How to annoy misanthropes and bleeding-hearts

by PhilGoetz1 min read7th Jul 201131 comments


FuzziesEthics & MoralityHypocrisy
Personal Blog


Related to Not for the Sake of Selfishness Alone, Crime and Punishment, and Separate morality from free will.

Here is a simple method for resolving some arguments about free will.  Not for resolving the question, mind you.  Just the arguments.

One group of people doesn't want to give people any credit for anything they do.  All good deeds are ultimately done for "selfish" reasons, where even having a goal of helping other people counts as selfish.  The quote from Lukeprog's recent article is a perfect example:

No one deserves thanks from another about something he has done for him or goodness he has done. He is either willing to get a reward from God, therefore he wanted to serve himself. Or he wanted to get a reward from people, therefore he has done that to get profit for himself. Or to be mentioned and praised by people, therefore, it is also for himself. Or due to his mercy and tenderheartedness, so he has simply done that goodness to pacify these feelings and treat himself.

- Mohammed Ibn Al-Jahm Al-Barmaki

Another group of people doesn't want to blame people for anything they do.  Criminals sometimes had criminal parents - crime was in their environment and in their genes.  Or, to take a different variety of this attitude, cultural beliefs that seem horrible to us are always justifiable within their own cultural context.

The funny thing is that these are different groups.  Both assert that people should not be given credit, or else blame, for their actions, beyond the degree of free will that they had.  Yet you rarely find the same person who will not give people credit for their good deeds unwilling to blame them for their bad deeds, or vice-versa.

When you find yourself in an argument that appears to be about free will, but is really about credit or blame, ask the person to agree that the matter applies equally to good deeds and bad deeds - however they define those terms.  This may make them lose interest in the argument - because it no longer does what they want it to do.


31 comments, sorted by Highlighting new comments since Today at 6:23 PM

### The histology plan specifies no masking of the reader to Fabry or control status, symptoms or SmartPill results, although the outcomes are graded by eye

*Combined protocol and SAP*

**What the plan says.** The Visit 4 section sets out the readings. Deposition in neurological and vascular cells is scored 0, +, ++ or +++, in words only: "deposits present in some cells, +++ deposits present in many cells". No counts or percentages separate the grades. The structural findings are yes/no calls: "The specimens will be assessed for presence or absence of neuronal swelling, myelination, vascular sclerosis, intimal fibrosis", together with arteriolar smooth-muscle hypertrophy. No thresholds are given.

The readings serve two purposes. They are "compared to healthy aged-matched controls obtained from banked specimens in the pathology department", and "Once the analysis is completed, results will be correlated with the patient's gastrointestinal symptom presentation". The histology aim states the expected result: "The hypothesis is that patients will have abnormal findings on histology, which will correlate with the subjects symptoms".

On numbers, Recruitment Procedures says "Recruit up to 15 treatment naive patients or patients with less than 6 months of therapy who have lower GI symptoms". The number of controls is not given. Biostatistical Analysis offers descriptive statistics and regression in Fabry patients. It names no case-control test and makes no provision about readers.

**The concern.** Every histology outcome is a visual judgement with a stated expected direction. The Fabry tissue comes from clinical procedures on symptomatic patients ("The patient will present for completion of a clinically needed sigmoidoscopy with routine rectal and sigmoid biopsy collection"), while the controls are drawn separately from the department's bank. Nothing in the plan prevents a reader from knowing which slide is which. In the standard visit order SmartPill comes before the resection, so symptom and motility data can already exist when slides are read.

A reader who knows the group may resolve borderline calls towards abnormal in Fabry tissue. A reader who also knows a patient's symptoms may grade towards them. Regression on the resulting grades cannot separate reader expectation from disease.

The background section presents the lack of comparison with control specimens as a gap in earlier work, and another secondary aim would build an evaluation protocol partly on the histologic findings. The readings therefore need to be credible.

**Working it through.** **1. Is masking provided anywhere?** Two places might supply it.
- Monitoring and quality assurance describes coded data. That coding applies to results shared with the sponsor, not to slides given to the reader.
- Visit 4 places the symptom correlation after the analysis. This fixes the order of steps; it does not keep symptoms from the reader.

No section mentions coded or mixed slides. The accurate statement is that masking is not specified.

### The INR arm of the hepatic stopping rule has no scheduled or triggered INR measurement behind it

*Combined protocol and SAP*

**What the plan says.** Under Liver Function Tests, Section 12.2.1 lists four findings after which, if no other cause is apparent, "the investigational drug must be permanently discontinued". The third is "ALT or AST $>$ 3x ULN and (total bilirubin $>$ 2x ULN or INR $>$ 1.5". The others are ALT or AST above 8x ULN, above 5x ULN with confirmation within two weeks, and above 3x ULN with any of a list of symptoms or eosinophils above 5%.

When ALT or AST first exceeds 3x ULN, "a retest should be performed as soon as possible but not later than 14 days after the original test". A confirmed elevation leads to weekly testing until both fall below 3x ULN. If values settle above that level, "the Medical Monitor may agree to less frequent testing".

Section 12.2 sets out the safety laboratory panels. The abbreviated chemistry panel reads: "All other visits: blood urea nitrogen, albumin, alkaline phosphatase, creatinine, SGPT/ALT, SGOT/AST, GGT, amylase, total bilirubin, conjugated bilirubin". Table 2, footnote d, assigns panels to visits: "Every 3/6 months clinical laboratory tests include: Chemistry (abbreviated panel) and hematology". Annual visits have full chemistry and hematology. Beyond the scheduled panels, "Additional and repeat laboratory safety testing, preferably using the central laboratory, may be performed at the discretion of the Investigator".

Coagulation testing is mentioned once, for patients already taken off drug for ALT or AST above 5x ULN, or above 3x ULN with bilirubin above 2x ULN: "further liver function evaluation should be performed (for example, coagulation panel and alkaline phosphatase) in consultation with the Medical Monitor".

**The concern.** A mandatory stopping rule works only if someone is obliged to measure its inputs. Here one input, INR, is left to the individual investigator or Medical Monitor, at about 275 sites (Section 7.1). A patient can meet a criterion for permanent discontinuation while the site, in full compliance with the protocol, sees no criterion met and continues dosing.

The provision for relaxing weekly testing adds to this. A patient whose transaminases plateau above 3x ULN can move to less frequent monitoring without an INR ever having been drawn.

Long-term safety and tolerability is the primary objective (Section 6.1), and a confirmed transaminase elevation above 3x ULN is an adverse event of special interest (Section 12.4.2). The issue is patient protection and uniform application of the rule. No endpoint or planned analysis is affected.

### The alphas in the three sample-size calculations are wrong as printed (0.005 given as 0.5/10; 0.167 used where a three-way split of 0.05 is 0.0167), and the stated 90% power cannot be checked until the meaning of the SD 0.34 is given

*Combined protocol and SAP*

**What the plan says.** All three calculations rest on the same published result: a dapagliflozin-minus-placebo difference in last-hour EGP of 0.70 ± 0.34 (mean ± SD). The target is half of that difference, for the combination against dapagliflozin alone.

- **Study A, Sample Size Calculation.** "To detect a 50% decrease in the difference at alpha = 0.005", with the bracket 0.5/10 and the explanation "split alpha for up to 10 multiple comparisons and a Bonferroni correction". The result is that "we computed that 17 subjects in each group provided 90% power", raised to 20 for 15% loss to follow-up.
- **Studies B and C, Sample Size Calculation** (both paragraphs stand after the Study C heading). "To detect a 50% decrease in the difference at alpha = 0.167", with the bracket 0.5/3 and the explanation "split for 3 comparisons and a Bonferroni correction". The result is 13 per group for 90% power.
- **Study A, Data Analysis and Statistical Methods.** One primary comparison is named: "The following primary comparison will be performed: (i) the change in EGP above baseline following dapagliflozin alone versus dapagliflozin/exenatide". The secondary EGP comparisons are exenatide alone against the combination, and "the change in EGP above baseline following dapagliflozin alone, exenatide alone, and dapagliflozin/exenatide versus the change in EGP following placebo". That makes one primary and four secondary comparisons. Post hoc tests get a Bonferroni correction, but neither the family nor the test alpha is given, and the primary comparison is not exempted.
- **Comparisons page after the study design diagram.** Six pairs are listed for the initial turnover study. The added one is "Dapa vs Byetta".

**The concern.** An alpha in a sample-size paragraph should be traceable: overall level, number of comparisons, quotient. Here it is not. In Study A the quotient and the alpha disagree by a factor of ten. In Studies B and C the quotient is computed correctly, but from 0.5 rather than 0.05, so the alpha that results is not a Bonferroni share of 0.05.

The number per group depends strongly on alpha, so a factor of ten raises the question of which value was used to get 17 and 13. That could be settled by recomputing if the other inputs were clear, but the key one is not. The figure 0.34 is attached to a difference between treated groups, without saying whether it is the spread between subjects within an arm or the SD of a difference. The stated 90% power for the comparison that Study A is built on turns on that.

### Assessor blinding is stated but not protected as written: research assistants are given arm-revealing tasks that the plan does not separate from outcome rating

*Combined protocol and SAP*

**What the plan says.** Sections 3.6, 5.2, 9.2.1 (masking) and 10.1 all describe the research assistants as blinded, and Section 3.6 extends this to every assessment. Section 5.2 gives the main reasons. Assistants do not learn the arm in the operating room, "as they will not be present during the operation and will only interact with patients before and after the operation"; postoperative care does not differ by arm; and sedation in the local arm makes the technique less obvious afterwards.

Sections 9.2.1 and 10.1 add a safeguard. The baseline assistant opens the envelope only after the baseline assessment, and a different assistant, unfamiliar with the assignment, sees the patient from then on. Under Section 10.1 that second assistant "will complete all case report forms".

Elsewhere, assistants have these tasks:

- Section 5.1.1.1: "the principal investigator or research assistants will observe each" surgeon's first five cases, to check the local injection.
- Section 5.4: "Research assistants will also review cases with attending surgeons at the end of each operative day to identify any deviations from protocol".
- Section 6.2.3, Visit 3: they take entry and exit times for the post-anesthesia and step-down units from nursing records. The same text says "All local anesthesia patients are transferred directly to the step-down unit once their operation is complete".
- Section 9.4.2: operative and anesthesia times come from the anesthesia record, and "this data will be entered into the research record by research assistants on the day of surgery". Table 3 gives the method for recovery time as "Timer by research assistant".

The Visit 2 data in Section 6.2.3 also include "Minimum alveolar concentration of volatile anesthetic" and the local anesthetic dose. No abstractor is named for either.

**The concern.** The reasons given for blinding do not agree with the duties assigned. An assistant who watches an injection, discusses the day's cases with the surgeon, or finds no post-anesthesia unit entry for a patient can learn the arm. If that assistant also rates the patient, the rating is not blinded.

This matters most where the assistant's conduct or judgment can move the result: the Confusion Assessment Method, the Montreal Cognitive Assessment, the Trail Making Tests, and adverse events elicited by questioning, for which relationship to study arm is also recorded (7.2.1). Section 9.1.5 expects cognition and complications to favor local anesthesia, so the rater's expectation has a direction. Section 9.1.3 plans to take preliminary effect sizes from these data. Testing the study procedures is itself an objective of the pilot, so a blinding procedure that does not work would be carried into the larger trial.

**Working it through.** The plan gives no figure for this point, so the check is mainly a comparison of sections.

New Comment

That seems rather similar to the Knobe effect.

Excellent link! Short, clear, interesting, 100% relevant.

Instead, the moral character of an action’s consequences also seems to influence how non-moral aspects of the action – in this case, whether someone did something intentionally or not – are judged.

Stupid Knobe effect. Obviously the subjects' responses were an attempt to pass judgement on the CEO. In one case, he deserves no praise, but in the other he does deserve blame [or so a typical subject would presumably think]. The fact that they were forced to express their judgement of moral character through the word 'intentional', which sometimes is a 'non-moral' quality of an action, doesn't tell us anything interesting.

doesn't tell us anything interesting.

Your explanation is obviously correct; what's interesting about it is that it exists, and that's why it's 100% relevant.

I thought of this too. Also a factor: publicly giving credit to someone makes you feel obligated to them.

Also a factor: publicly giving credit to someone makes you feel obligated to them.

Does it?

I would have said that the risks are that if you praise something, you might get told it isn't good enough, and if you blame someone, you might get entangled in the consequences of punishing them.

Yes, that too, now that you mention it. Especially when it comes to praising CEOs :)

Hmm, are you interpreting the results as "boo CEOs" then?

How would you modify the experiment to return information closer to what was sought?

Hmm, are you interpreting the results as "boo CEOs" then?

I'm only interpreting the result as "boo this fictional CEO".

How would you modify the experiment to return information closer to what was sought?

Well, what Knobe is looking for is a situation where subjects make their 'is' judgements partly on the basis of their 'ought' judgements. Abstractly, we want a 'moral proposition' X and a 'factual proposition' Y such that when a subject learns X, they tend to give higher credence to Y than when they learn ¬X. Knobe takes X = "The side-effects are harmful to the environment" and Y = "The effect on the environment was intended by the CEO".

(My objection to Knobe's interpretation of his experiment can thus be summarised: "The subjects are using Y to express a moral fact, not a 'factual fact'." After all, if you asked them to explain themselves, in one case they'd say "It wasn't intentional because (i) he didn't care about the effect on the environment, only his bottom line." In the other they'd say "it was intentional because (ii) he knew about the effect and did it anyway." But surely the subjects agree on (i) and (ii) in both cases - the only thing that's changing is the meaning of the word 'intentional', so that the subjects can pass moral judgement on the CEO.)

To answer your question: I'm not sure that genuine examples of this phenomenon exist, except when the 'factual' propositions concern the future. If Y is about a past event, then I think any subject who seems to be exhibiting the Knobe effect will quickly clarify and/or correct themselves if you point it out. (Rather like if you somehow tricked someone into saying an ungrammatical sentence and then told them the error.)